Original Post Date: January 1, 2019
2015 was the hardest year of my life for many reasons, many that I will not delve into here, but suffice it to say that the death of my daughter, Joanna, was the hardest part. (Here is the story) Many people said to me, “I can’t imagine.”
I often replied, “No you can’t. And I don’t want you ever to be able to say that you actually KNOW what it’s like.” But some people really DO need more than that. They want to know what it’s like so they can empathize more accurately. Here are some illustrations that may help you put words on the feeling:
1. No resolution comes.
You know that moment when, from a distance, you watch your kid fall from a dangerous height? Or perhaps you watch that car swerve right into you? The adrenaline surges and your heart starts racing. You run as fast as you can. You scream the child’s name. Your heart is in your stomach and you feel slightly nauseated. Usually there is resolution — the child is okay, you bandage the wound, maybe take a trip to urgent care.
When your child dies suddenly, you get the first part of that experience, but the second part — the resolution — doesn’t come. You live in a constant state of feeling desperately like you need to get to your child. There is always a sense that Joanna is in danger and I have to rescue her. I have to constantly remind myself of the reality that “Mama bear” is not needed.
2. It’s a visceral longing.
When I had babies, there was an inexplicable physical reaction I had to the sound of a child crying. I HAD TO get to the child. I could be in a store and hear a child crying and everything in my being, every cell in my body, would scream, “Get to the child!” This was usually accompanied by milk let-down, but that might be TMI for some of you.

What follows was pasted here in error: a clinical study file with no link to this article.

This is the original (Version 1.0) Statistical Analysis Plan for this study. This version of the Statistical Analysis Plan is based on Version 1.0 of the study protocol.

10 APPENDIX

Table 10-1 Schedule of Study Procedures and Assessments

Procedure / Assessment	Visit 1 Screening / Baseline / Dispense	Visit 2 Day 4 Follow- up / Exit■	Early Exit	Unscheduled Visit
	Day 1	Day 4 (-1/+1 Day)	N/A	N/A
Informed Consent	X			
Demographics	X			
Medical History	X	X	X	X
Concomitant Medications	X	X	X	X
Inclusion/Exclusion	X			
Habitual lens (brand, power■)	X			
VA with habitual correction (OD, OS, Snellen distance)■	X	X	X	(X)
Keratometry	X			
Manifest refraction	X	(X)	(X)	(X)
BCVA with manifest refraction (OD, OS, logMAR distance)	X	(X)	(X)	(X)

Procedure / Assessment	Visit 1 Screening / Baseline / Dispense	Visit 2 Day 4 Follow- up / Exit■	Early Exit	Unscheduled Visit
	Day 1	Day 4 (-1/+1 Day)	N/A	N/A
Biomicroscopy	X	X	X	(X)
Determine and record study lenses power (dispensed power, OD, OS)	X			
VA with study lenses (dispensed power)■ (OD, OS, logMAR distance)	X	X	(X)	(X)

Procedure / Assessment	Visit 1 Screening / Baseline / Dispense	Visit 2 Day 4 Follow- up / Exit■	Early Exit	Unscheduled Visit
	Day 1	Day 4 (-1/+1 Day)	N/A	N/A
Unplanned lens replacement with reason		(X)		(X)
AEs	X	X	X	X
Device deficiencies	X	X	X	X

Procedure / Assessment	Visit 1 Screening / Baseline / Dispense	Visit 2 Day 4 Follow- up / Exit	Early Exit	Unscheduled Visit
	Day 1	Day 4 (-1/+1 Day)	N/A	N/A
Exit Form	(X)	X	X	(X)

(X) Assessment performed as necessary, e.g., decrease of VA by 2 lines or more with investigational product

After Joanna died, I felt this so intensely, my body actually pumped out the same hormones that it did when I had infants. At the sound of any cry or hint of despair from a child in the store or in my house, my chest would hurt and every ounce of my being NEEDED to make that sound stop.
It’s a soul-wrenching yearning to reach out of the physical dimension to where Joanna is.
3. It’s waiting for your kid to come home from camp.
It’s like waiting for your kid to come home from camp, but that day never comes. It’s disorienting and confusing. Each day you have to adjust your expectations to a different schedule, an emptiness in the house, and future expectations that are suddenly gone.
4. It’s like losing a limb.
It’s like losing an arm (or breaking a limb). You keep expecting it to be there, and every minute you are conscious, you feel like it’s there and you expect it to be there when you go to do something with that limb. But then it’s not. You have to re-learn every move and every thought, every moment of the day.
5. It’s like a break-up.
It’s the feeling you have after a breakup with a boyfriend, or a fallout with a best friend… but without the bitterness (at least for me — by God’s grace I didn’t have to deal with it being someone’s fault, like a drunk driver or something stupid Joanna did). It’s the most profound loss I’ve ever known.
6. It’s like your child has sailed away to the New World.
It’s like having your child leave to live in a place that has no internet, phone, or mail. I imagine it’s similar to what it must have been like in the Age of Exploration, when someone would leave Europe for the New World. You don’t know what that person is doing or experiencing. It’s just a blank page of nothingness. So, you spend much of your time wondering and imagining, and hoping that in some magical way, you will know.
7. It’s failure.
It’s failure. If you’ve ever failed a class or gotten fired from a job, you might have an idea of this. Parents, and moms in particular, have one basic job: Keep your kid alive. Joanna died.
There is a large part of me that feels like the ultimate failure. YES, Iknow all the intellectually correct answers. I KNOW it isn’t my fault. But it FEELS like my fault. I think this is a very common struggle for those who have had miscarriages, too. I can fight it all day long, but it’s always there — this nagging sense of having completely and utterly failed.
Rejoice with those who rejoice, weep with those who weep.